Dr. Doris Grinspun

The dangerous seduction of investor-driven care

Since I last wrote to you, dear members, a lot has changed in the health-care landscape. In January, the Ontario government announced a plan that will undermine our public health system – directing public funds and surgeries to for-profit clinics in our province. 

We as nurses know that for-profit “solutions” lead to lower quality of care – the evidence is overwhelming. But do members of the public – your patients and clients – understand the implications? 

The government’s rhetoric is seductive. The premier and health minister say this move will bring care closer to home, shorten waiting times for procedures and reduce the surgical backlog caused by the COVID-19 pandemic. Who wouldn’t want to wait less to reduce their pain, restore their mobility or improve their vision? Our premier is lauding this plan as “innovative.” What could be bad about innovation?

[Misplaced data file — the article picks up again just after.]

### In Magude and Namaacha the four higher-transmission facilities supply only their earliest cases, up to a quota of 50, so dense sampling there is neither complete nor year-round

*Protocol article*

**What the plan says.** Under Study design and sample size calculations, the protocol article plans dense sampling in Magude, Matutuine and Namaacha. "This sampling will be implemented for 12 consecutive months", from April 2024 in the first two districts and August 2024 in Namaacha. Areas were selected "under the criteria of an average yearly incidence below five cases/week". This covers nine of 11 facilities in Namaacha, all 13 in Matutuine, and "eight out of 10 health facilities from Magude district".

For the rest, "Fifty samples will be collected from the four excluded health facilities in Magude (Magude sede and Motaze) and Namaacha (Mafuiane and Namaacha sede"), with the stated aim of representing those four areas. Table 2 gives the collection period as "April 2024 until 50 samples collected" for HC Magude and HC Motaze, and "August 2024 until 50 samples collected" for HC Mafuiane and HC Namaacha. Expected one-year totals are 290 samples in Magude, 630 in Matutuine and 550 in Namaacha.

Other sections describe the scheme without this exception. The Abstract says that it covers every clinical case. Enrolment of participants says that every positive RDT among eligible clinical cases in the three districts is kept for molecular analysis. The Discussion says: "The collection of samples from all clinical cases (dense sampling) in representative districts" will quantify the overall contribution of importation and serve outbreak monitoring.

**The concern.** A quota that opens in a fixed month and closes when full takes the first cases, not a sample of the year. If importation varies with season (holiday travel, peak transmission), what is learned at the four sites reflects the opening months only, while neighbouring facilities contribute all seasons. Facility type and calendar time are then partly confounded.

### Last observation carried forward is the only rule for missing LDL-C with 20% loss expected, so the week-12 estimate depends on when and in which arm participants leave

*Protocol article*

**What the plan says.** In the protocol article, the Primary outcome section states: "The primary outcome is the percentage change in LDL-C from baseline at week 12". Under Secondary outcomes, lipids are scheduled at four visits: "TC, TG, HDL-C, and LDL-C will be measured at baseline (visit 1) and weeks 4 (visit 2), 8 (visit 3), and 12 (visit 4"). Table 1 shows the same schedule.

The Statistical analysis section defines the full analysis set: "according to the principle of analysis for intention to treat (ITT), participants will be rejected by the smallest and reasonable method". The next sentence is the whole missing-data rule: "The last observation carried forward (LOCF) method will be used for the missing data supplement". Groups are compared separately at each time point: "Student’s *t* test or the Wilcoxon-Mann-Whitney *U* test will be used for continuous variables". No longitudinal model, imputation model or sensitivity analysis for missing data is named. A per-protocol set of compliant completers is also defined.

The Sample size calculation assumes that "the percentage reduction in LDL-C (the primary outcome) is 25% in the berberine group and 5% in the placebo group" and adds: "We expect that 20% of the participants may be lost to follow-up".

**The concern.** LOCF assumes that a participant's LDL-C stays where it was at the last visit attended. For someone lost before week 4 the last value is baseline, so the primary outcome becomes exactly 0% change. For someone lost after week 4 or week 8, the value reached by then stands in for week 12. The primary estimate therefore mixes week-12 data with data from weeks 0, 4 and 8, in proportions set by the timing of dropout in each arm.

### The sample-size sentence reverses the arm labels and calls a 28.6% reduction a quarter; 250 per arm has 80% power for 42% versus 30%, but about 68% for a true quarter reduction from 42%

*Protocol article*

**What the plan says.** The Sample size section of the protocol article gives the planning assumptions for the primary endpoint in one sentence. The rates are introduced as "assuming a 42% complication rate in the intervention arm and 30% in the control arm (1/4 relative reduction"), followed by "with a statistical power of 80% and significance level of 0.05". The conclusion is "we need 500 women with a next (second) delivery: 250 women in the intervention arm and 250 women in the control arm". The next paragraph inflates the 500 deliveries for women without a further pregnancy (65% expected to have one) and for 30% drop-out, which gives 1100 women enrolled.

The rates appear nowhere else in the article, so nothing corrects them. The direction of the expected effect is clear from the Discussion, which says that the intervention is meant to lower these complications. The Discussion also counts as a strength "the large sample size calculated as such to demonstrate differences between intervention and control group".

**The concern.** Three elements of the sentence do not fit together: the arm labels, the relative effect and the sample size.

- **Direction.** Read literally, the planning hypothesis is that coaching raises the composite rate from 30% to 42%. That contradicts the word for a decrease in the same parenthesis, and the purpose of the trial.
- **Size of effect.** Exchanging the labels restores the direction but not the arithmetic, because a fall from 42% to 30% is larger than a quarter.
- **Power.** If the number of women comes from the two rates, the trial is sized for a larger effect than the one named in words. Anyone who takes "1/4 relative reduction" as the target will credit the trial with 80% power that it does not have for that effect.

Well, that depends on what the word “innovation” is used to describe. True innovation – such as creating specialized surgical centres within public hospitals to do a substantial number of standardized surgeries, including cataract procedures and knee and hip replacements – is welcome. It would optimize the use of existing infrastructure by deploying operating rooms (OR) and recovery rooms for non-emergency procedures 24-7. It would realize efficiencies, while maintaining the standards and capacities of a high-quality public hospital, resulting in a stronger public health-care system. 

The problem arises when “innovation” is used as a code word for “profiteering” – which will be the end result of the government’s plan. The for-profit motive – and the accompanying competition and added administration – means a substantial portion of each health-care dollar will be diverted away from direct care delivery.